I didn't discover Daphne Merkin until this great article in T:Style a couple years ago. It was about the idea of the "jolie laide" and it became the basis of my own senior thesis on the idea of beauty. Ever since then, I've read everything of hers that I can get my hands on, but what I'm always most impressed by are her articles for T - always sharp, always reasonable and always about fashion. I almost laughed myself silly when she contextualized lip gloss using Sontag's "Notes On Camp," and now I am again totally tickled by her newest T story, "Heel, Girl!" an essay that compares high-heeled shoes with men known to her as "heels" and that reveals a lot about Daphne herself. I'm pretty sure that was a story idea of Carrie's on Sex and the City when she started working at Vogue, and yet, Daphne makes me smile over an idea that once made me smirk. I actually get excited whenever I feel the heft of an extra magazine in my Sunday Times and I go out to buy a latte companion after I've made sure that Daphne's words are included. Never let this writer go, T. She practically makes every issue.
The Incredible Evolution of Daphne Guinness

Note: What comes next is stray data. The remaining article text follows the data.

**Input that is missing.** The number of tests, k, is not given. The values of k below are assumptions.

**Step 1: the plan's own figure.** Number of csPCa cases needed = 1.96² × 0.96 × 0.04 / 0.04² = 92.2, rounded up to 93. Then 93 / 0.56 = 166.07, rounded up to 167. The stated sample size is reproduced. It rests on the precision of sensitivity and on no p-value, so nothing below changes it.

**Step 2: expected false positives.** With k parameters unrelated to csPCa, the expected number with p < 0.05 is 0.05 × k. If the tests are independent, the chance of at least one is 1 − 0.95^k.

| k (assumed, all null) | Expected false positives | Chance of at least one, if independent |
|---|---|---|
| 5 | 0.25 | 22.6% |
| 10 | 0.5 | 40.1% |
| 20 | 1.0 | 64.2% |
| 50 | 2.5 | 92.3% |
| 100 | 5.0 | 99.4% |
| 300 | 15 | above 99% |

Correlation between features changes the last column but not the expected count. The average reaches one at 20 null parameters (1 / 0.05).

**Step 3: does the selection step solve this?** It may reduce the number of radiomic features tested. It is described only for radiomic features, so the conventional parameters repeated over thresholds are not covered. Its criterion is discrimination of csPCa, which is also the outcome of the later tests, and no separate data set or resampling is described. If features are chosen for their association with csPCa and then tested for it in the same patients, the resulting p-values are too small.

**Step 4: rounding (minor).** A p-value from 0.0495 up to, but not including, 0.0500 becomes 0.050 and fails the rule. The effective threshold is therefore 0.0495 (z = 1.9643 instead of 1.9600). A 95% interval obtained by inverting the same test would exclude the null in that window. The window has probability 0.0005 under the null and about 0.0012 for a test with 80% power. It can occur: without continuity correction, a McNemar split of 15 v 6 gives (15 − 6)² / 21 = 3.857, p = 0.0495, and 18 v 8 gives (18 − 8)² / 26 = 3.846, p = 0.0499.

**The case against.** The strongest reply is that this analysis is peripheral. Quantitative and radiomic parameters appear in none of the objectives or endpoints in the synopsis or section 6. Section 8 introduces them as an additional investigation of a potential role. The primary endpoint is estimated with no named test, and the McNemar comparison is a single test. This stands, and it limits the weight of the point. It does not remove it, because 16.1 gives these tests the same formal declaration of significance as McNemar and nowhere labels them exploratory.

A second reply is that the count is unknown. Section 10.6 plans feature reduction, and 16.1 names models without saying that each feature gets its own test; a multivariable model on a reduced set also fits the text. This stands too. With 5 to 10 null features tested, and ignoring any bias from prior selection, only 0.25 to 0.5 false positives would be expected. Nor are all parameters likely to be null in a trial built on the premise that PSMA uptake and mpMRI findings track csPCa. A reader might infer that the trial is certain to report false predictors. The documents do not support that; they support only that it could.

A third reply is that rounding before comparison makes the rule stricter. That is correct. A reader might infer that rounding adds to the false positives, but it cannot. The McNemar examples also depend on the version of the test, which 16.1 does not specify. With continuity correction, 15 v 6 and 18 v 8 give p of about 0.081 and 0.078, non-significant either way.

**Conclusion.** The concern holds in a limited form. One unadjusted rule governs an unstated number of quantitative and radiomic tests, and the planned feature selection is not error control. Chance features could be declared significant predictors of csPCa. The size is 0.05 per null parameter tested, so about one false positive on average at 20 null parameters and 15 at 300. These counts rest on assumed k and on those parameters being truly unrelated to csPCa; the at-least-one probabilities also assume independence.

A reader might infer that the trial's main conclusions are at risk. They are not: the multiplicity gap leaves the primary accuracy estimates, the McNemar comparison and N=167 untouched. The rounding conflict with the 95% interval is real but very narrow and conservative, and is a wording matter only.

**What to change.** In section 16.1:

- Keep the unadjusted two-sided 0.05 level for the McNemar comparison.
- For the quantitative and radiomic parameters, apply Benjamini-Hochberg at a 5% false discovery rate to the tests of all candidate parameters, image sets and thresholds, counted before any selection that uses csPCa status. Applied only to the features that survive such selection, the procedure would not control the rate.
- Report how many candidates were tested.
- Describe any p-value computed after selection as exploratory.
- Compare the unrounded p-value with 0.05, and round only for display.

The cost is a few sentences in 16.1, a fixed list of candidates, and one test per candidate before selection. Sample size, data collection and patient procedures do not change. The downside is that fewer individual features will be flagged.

This week The New Yorker ran a piece on Daphne Guinness, and much like everything the style icon does (or wears), the revelations from Rebecca Mead's fantastic profile are surprising, over-the-top, and kind of absurd. Guinness would probably be the first to admit that she's not exactly your average human. After all it was her own boyfriend, French philosopher Bernard-Henri Levy, who said of her: "[she is] no longer a person, [she is] a concept." So what exactly is Daphne Guinness? We have yet to fully figure it out but in light of the much-talked-about New Yorker interview, we explore the many facets of Daphne Guinness--from her style philosophy to her thoughts on Hitler--though we're willing to bet the thing that will shock you most will be what the style icon looked like in the late '80s. Go on, have a look.